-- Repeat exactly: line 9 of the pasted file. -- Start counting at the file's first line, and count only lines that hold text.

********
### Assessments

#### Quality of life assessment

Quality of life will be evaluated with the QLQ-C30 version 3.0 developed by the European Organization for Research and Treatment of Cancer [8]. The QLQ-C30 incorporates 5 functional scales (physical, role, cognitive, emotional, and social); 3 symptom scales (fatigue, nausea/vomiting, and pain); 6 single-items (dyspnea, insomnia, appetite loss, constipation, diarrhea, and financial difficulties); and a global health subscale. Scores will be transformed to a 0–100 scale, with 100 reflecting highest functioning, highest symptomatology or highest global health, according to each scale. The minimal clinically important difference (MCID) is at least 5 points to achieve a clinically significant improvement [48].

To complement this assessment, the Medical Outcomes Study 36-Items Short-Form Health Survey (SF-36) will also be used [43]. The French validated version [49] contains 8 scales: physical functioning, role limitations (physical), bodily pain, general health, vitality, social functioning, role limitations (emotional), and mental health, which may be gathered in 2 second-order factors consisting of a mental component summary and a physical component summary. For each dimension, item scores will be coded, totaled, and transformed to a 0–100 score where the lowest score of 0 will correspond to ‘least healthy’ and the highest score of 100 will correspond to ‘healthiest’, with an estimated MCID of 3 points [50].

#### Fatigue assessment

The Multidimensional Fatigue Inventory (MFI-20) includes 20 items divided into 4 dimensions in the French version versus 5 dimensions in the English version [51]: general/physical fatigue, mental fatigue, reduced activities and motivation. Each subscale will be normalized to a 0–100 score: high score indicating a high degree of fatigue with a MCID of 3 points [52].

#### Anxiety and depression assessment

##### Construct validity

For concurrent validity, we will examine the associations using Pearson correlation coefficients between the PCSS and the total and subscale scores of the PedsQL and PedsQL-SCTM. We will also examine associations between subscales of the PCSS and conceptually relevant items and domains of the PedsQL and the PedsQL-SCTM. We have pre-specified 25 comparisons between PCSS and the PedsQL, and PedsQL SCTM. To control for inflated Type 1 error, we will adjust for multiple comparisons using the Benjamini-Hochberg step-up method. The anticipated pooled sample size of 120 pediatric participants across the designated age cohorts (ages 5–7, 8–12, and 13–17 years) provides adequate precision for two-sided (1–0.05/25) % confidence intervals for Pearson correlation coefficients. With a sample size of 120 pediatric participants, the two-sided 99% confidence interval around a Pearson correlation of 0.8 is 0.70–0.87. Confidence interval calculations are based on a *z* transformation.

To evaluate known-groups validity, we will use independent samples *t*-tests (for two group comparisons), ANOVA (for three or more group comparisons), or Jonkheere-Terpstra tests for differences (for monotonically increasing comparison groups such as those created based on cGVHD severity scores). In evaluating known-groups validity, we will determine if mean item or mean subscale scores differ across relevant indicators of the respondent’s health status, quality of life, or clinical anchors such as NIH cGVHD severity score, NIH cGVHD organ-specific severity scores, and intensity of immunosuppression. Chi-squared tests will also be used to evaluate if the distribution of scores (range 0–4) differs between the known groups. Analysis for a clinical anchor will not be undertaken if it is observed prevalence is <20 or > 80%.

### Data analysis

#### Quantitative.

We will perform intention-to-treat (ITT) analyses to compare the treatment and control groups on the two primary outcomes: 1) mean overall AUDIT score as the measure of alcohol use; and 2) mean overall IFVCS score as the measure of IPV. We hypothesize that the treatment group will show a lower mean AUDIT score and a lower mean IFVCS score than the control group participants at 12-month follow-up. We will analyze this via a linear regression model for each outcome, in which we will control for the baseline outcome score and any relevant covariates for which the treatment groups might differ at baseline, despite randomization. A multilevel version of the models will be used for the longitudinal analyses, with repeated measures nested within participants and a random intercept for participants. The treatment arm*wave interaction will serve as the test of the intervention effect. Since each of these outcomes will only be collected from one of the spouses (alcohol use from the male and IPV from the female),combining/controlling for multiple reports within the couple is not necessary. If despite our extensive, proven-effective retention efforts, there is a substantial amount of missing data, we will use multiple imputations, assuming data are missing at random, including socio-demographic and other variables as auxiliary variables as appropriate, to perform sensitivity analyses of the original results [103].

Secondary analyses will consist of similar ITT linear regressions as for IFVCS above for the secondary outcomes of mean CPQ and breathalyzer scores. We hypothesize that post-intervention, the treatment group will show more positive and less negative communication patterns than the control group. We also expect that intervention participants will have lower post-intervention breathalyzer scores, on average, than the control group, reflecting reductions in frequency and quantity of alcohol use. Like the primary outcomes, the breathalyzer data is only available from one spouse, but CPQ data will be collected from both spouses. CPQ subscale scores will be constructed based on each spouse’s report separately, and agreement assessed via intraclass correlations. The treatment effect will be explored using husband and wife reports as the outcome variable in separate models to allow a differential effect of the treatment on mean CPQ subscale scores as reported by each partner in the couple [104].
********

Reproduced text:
For concurrent validity, we will examine the associations using Pearson correlation coefficients between the PCSS and the total and subscale scores of the PedsQL and PedsQL-SCTM. We will also examine associations between subscales of the PCSS and conceptually relevant items and domains of the PedsQL and the PedsQL-SCTM. We have pre-specified 25 comparisons between PCSS and the PedsQL, and PedsQL SCTM. To control for inflated Type 1 error, we will adjust for multiple comparisons using the Benjamini-Hochberg step-up method. The anticipated pooled sample size of 120 pediatric participants across the designated age cohorts (ages 5–7, 8–12, and 13–17 years) provides adequate precision for two-sided (1–0.05/25) % confidence intervals for Pearson correlation coefficients. With a sample size of 120 pediatric participants, the two-sided 99% confidence interval around a Pearson correlation of 0.8 is 0.70–0.87. Confidence interval calculations are based on a *z* transformation.